4. "For urban utility riding, the Saferide is complete and total overkill."You forget the poorly lit Irwell river path where avoiding the dog shit is an important part of navigating the path…

  5. Man, now you got me intrigued. The look of that light looks very 70's retro. I would love to have an "overkill" light for night riding in rural locations. I'll have to check and see if this thing is available States-side.

  6. LCBut we can give you a bicycle driven light show of your very own! Just you, me and MrC. Maybe there is somehwere dark we could meet you near Wythenshawe Park?LOL. I just read that bit back and it sounds kind of naughty but you know what I mean. You do trust me right?…LC?

  7. @Mike,I've got mudguards for that.@Adventure,In looks, it reminds me of the crappy incandescent lights I had as a kid which took loads of C or D batteries and lasted about an hour or so. In performance, it reminds me of the cars of that era. I'll add some more detail on it as I spend more time with it. Should be available in the US

  8. Mr. C–I remember those lights. My first bike light when I became "serious" about cycling was a cheapo Cateye that took 2 C cells. The thing was already dim by the second night. But it was cheap and I was cheap. Even the cheapest LED lights now offer better visibility and performance than those pieces of crap!Also, FLOOP! I have no idea what y'all are talking about, but I just like the sound of the word Floop.FLOOP!

  9. @Adventure,The Floop is short for the Fallowfield Loop, a non-loop cycleway which forms a smile shape a few miles south of Manchester city centre, built upon the trackbed of a disused railway line.@MiddleAgeCyclist,Added the update, the ride certainly was illuminating (and illuminated). It'll be nice to see lights of this calibre become cheaper (and more accessible) over the next few years. Plus they'll probably squeeze another bump in brightness at the top end of the product range too.

  10. @anonymous,Perhaps you have an earlier version than me? The stand-light is supposed to be able to be switched off to avoid attracting the attention of thieves when parked.

  11. On mine the switch does turn off the stand-light, however it does not turn off the rear light which is connected to the extra pair of connectors. Has anyone else seen this?

    • The rear light is just supplied with power. If it has its own stand light it will need its own way of being switched off. My B&M something (very good rear light BTW) has a little button hidden around the back at the bottom.

      A few years late I know but perhaps of benefit to other search engine users 🙂

  12. Pingback: B&M Lumotec IQ Cyo senso plus T | Chester Cycling

  13. Pingback: Obligatory yearly lighting post | Chester Cycling

  14. Hello there very interesting reading. How did this light fare in the long run, especially the known flaw in the bracket. I almost think its worth it as I guess you can buy brackets to replace from other manufacturers. Do you know also if this can be fitted in standard road bike brakes (not v brake style), or if it is possible to get a bracket to convert a light like this to work on the handlebars instead?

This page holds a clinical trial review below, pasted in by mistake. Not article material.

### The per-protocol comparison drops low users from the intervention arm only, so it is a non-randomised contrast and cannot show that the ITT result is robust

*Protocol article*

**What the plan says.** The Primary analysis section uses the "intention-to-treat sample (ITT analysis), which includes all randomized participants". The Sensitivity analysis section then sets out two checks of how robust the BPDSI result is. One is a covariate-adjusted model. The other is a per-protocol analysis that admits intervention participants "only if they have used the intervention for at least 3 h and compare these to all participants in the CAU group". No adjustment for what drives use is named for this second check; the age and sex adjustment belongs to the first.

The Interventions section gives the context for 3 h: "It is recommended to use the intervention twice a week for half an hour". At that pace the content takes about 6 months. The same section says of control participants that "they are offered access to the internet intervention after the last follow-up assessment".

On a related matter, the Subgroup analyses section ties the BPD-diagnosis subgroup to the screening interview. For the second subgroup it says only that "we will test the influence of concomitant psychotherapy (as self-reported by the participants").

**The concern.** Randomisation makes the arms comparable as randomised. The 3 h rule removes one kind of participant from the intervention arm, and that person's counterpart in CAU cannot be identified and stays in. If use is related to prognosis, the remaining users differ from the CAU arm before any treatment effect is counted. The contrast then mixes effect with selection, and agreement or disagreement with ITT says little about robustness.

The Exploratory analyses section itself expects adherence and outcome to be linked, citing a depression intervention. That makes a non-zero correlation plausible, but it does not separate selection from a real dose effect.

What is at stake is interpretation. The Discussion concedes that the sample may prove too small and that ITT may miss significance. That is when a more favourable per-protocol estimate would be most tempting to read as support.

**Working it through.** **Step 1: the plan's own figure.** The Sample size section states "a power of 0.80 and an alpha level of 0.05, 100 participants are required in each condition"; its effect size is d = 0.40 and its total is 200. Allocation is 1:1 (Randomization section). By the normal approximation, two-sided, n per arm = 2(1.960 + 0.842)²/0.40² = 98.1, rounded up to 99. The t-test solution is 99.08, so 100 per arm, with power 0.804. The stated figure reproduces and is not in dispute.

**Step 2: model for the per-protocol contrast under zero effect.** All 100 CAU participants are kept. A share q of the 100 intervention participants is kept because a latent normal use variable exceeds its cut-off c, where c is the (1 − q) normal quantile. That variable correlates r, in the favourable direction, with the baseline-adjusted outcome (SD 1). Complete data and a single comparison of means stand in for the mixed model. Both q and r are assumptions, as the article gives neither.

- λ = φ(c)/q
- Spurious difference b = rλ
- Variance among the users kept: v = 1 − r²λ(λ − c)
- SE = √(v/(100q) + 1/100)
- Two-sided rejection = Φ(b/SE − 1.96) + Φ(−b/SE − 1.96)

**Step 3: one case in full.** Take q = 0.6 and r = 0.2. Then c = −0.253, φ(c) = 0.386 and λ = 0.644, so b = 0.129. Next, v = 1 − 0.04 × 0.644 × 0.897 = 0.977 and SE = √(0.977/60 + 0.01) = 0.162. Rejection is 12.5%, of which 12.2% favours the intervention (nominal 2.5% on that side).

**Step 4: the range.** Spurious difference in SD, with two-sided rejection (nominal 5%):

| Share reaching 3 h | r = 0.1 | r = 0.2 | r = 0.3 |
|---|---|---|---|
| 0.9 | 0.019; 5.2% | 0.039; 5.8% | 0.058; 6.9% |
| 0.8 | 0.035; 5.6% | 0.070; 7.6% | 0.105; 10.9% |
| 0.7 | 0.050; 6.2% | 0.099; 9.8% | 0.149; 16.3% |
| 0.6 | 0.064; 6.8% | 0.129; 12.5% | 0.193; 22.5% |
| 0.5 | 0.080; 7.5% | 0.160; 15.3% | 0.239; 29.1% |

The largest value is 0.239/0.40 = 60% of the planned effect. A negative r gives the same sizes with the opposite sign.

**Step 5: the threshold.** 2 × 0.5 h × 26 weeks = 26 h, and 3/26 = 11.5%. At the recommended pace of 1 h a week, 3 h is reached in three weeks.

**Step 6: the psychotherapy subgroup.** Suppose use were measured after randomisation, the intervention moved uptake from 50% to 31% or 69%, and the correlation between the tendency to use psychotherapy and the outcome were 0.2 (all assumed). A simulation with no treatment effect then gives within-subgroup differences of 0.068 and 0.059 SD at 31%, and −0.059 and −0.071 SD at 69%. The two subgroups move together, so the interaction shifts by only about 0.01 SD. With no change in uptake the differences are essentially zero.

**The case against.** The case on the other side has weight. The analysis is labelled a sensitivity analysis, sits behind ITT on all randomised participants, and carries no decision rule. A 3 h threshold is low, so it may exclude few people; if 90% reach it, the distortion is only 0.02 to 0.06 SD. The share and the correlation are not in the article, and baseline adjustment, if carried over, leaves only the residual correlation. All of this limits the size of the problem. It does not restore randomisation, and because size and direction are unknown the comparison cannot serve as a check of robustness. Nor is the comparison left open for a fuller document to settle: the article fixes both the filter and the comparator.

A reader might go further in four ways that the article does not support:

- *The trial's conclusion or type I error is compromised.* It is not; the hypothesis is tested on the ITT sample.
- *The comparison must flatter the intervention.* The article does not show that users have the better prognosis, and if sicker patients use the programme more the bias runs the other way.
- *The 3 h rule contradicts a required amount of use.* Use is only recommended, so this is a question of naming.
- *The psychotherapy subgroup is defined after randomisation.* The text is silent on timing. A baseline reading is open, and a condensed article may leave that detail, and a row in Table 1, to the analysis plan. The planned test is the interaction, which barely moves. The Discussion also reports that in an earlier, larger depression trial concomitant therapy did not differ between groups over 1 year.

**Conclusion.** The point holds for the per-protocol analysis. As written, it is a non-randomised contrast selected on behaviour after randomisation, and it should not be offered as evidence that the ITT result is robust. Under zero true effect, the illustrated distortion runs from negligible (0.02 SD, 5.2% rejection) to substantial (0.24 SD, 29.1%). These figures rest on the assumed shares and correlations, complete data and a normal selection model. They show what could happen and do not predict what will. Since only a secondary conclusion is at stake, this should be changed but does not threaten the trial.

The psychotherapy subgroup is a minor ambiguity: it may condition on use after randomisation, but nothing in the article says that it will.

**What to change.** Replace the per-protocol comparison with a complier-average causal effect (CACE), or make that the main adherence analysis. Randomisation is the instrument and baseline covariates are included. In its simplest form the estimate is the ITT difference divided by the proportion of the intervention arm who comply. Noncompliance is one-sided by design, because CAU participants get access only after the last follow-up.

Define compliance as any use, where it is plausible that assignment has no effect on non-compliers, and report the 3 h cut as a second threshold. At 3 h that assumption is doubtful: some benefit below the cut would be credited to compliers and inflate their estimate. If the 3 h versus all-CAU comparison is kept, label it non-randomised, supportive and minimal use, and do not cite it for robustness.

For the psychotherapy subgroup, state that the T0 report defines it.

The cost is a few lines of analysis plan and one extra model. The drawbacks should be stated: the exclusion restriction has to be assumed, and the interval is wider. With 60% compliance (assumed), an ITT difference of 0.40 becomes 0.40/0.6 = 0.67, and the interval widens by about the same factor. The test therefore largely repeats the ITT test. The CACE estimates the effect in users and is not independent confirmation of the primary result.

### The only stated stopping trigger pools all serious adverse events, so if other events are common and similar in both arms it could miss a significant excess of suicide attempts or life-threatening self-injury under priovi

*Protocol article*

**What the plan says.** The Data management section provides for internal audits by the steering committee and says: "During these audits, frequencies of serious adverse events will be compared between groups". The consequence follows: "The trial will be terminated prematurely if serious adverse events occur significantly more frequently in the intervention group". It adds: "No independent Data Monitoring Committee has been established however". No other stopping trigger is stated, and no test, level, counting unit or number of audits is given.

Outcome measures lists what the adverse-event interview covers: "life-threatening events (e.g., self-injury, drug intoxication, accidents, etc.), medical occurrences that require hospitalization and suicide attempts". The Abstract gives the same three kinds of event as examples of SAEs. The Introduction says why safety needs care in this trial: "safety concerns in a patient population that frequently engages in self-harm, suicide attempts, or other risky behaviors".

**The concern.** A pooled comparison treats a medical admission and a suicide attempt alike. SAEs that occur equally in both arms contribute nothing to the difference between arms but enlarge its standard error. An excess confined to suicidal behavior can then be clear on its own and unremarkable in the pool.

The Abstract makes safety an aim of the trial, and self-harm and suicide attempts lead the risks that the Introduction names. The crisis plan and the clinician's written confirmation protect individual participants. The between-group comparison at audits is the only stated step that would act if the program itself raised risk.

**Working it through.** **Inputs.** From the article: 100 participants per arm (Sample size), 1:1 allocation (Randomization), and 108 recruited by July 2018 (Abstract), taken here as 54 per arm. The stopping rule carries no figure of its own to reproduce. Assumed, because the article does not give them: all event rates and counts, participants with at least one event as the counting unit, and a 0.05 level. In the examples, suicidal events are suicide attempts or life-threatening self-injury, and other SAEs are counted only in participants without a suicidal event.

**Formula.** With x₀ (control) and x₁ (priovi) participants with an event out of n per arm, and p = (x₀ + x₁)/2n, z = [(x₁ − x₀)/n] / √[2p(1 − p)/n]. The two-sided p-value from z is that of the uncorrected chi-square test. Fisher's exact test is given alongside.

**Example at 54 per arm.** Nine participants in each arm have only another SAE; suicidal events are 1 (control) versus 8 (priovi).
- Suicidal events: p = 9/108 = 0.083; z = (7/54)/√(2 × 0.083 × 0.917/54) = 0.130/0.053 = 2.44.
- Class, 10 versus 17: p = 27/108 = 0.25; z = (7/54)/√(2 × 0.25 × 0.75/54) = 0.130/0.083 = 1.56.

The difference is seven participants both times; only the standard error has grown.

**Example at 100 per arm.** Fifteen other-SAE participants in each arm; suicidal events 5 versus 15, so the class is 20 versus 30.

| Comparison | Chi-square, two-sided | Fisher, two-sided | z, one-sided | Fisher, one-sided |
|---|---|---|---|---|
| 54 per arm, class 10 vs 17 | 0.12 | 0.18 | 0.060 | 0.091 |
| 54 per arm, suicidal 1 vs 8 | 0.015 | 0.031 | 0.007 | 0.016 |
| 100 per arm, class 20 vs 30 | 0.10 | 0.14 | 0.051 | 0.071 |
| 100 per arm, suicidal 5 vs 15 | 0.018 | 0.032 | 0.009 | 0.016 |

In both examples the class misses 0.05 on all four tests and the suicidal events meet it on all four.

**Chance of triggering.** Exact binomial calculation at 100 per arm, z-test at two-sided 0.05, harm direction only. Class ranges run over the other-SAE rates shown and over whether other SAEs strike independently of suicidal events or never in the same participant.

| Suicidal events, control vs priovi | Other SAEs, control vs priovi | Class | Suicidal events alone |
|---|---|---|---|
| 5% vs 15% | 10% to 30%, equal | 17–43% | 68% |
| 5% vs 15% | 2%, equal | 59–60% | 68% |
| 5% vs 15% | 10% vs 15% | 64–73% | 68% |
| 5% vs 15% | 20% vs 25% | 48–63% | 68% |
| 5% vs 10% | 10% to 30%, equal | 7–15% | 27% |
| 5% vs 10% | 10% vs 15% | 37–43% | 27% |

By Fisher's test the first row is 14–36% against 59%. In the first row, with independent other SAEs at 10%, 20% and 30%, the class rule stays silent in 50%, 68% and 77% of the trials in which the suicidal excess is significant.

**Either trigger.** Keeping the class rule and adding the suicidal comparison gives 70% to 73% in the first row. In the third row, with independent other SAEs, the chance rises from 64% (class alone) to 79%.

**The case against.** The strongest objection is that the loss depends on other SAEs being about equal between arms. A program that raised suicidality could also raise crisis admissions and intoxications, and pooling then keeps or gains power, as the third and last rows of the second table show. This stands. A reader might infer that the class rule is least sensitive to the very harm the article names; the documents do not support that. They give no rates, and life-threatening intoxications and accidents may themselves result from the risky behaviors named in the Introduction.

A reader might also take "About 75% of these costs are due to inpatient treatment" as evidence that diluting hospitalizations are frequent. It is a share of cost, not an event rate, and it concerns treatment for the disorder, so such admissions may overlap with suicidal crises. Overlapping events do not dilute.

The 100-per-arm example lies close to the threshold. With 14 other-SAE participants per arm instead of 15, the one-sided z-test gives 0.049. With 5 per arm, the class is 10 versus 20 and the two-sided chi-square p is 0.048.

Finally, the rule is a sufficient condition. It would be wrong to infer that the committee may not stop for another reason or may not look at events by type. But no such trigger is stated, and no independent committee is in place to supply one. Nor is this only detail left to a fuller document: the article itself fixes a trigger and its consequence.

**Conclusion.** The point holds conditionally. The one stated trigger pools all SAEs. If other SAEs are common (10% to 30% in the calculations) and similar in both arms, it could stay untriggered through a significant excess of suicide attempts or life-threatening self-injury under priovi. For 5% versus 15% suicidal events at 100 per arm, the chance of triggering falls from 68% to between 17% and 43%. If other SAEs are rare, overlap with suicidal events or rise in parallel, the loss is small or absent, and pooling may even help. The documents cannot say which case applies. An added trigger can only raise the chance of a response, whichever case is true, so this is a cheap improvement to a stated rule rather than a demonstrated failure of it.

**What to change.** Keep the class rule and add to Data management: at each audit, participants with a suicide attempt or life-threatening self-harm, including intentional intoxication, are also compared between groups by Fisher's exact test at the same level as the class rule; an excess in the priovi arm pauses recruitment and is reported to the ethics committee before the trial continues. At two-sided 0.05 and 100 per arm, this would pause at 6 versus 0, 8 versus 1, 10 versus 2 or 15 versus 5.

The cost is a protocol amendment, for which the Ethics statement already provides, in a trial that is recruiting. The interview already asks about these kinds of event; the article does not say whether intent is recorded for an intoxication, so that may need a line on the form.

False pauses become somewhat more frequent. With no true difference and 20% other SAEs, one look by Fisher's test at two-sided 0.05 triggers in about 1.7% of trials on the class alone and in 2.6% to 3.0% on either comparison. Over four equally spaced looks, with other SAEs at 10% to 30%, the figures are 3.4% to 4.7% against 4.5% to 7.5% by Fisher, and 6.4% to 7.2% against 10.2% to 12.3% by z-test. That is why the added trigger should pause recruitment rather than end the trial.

• It is still going strong, including the bracket. The preventative washer seems to have prevented the bracket failing in the same way as others have experienced. The Saferide should with fine with standard road brakes, provided there is a few mm extra on the bolt. I imagine it could be bodged onto a handlebar using a p-clip if required, but the optics are optimised for mounting at the fork crown, so the result might not be as good.

    • Replacement with a bracket from other manufacturer can be hard because the standard space between screwholes is 10 mm and by Philips this is 20 mm. You can buy a standard 10 mm bracket and then try to bend to 20 mm. I read in an review from 2011 or 2012 that in next versions Philips will improve this bracket’s weakness but as I see on recent photos of this lamp this problem is still not solved. Shame on you Philips 😦

    • I’ve had mine for a few years now and I am very pleased with it. Very bright, very reliable. I’d buy another one if I had the need.

      The bracket does of course suck. My bracket died within the first few weeks and I now have a home made bracket from 2 shelf supports and some aluminium strip. Even that has failed on me once so now onto my second of the same construction.

  15. Hi all,
    which version for hub dynamo will be better for small town with poorly lit street and for dark park – 40 lux or 60 lux? I use my old vintage bike only for commute and for recreation.

    And thank you very much for the lamp review and for the workaround of the bracket problem!
    Greetings from Poland

    • The 60 lux gives a more light, but the 40 lux uses the de facto standard mounting and features automatic on/off via light sensor, so I’d suggest making your decision based on whether you need the absolute maximum amount of light or want the extra features of the 40 lux.

  16. Hey there I love your blog! Is there a way to mount this on the handlebar on the brompton and remove the reflector altogether? Or is the light just physically too big that would cause folding issues?

    • Handlebar mounting would most likely foul the fold, unless it was rotated every time the bike is folded. For the Brompton, the new Cyo Premium is probably the best headlight choice

  17. Hello,

    I need a stronger bike light and I’m considering this one, but (being completely new to cycling) I don’t know if I can add a dynamo light to my bike. I have a city hybrid with derailleur gears. I think I’d get the Hull Uni Bike Hub to fit it for safety and peace of mind. Do you know if my bike could take it?


    • You will need a dynamo to use a dynamo light. If you don’t already have one then one can be fitted by your local bike shop (LBS). You will have 2 basic choices with a dynamo – a hub dynamo which is built into your front wheel, or a bottle dynamo which rubs against your tyre (and looks a bit like a bottle attached to your front fork).

      Personally I would only ever use a hub dynamo. They are more expensive than the bottle but more efficient and less hassle. Be warned however that a hub dynamo will either entail a new front wheel or at least a rebuild of your existing front wheel. If this is too costly for you at the moment then I would get a rechargeable battery light and skip the dynamo for the time being.

      Once you have a dynamo then this light should work fine on your bike. The LBS should be able to fit it at the same time as your dynamo.